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Bringing Things Full Cycle

How to approach bicycle crash investigations from every perspective amid rising use

January 17, 2017 Photo

According to the Centers for Disease Control and Prevention, there were close to 500,000 nonfatal injuries in 2013 involving cyclists, and most of these occurred in urban areas. Bicycle ridership has increased in many U.S. cities, a trend encouraged by the addition of dedicated facilities such as protected bike lanes or shared-use paths in urban settings. New bicycle sales have remained relatively steady in the U.S., and the National Bicycle Dealers Association points to an increasing trend of more bicycle retailers selling used bicycles. 

It is possible this rise in bike ridership will lead to a rise in bike-related accidents that will require investigations. A forensic investigation can benefit from multiple viewpoints and expert backgrounds. It makes for a stronger case and allows the forensic team to better foresee the opposing side’s strategy and perspective. Let’s look at an investigative approach to a case study from three different perspectives: mechanical engineering, accident reconstruction, and biomechanical engineering.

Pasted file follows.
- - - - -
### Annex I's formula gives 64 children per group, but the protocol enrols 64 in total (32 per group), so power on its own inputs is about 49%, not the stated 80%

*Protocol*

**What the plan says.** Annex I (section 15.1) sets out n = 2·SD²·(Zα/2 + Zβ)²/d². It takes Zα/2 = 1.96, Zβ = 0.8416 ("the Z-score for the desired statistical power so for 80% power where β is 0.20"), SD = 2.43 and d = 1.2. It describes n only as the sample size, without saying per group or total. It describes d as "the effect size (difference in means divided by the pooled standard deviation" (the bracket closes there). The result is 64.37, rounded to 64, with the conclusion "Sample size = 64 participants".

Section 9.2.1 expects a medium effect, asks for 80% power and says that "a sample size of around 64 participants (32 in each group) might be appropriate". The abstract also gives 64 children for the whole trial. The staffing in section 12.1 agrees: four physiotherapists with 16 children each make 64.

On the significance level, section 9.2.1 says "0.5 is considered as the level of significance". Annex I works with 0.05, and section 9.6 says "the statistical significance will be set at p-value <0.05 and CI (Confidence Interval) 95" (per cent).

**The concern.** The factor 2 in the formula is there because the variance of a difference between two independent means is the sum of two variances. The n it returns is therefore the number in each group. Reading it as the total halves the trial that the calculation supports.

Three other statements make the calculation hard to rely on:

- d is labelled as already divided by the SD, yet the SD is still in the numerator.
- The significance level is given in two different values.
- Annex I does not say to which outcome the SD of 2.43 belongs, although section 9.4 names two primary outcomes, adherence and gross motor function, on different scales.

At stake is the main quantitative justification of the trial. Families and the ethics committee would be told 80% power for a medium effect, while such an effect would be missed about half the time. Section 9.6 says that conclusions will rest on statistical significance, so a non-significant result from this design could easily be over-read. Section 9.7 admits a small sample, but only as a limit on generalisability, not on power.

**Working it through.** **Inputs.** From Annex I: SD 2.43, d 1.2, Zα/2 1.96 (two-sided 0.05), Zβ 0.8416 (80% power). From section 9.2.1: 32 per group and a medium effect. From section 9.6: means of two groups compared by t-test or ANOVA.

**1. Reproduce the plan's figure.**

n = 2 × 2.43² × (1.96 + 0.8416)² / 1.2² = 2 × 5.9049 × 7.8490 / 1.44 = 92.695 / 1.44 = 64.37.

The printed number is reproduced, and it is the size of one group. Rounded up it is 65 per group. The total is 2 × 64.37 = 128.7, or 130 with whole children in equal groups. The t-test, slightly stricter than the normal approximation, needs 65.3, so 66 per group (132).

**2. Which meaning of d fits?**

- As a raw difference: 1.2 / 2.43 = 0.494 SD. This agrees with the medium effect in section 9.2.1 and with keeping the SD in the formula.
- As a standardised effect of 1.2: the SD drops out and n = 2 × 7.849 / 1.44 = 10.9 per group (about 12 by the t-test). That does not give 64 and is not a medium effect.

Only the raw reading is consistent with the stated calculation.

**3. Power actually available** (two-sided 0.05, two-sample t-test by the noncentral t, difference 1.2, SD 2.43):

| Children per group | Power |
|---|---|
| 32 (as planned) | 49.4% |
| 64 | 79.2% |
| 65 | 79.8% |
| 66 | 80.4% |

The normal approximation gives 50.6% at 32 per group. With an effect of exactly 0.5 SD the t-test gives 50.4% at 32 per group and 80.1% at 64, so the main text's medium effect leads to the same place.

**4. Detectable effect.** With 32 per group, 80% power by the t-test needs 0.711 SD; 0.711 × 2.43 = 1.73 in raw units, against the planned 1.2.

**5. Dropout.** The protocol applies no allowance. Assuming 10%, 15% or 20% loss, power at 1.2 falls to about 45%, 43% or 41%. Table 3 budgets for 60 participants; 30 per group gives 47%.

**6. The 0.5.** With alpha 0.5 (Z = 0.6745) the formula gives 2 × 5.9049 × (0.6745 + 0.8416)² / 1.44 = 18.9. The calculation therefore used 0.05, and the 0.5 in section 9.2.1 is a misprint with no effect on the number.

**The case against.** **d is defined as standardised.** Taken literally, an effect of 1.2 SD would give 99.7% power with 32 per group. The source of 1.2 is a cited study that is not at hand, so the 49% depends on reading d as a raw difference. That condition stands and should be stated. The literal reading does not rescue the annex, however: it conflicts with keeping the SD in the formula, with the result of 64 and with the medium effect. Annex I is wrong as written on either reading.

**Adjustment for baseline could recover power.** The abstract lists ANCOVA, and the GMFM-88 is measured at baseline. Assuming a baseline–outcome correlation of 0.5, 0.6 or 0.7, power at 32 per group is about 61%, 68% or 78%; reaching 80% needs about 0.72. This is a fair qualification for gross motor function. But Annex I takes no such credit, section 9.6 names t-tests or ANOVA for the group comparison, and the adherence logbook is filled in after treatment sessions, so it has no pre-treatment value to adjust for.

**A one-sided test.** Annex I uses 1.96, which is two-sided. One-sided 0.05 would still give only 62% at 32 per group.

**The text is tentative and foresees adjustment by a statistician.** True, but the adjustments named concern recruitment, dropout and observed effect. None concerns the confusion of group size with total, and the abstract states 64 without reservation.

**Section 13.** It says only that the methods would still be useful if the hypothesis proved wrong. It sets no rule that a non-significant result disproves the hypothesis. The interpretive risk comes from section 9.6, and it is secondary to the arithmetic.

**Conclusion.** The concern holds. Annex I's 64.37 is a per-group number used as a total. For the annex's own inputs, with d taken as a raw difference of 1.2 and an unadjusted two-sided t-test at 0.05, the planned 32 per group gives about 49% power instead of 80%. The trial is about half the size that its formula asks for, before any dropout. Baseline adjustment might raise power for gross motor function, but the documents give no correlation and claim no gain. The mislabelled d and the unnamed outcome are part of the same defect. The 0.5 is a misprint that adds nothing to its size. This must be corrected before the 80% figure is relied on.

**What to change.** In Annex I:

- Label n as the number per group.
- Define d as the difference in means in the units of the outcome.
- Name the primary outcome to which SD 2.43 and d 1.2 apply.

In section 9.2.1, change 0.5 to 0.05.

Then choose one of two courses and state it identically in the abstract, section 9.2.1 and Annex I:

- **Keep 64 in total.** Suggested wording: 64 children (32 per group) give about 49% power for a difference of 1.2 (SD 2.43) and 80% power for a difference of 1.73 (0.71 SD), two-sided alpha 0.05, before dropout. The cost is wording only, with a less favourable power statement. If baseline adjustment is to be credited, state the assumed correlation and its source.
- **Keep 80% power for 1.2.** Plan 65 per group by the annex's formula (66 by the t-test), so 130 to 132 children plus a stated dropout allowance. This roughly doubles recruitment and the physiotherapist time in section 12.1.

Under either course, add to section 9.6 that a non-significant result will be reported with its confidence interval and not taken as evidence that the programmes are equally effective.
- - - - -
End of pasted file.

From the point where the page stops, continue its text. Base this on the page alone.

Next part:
Getting Into Gear

The case study involves a bicycle crash. While the focus of many forensic investigations involves bicycle-vehicle collisions, investigations into other potential hazards are worth sharing. One such example is the case of a front-wheel fender that was poorly mounted, had inadequate clearance, or was not designed properly and what can occur when a failure mechanism materializes. In this case, the injured rider’s insurance company is pursuing subrogation to recover losses from other parties, including the bicycle manufacturer, seller, service shop, electric motor/battery manufacturer, and city in charge of the facility where the incident occurred.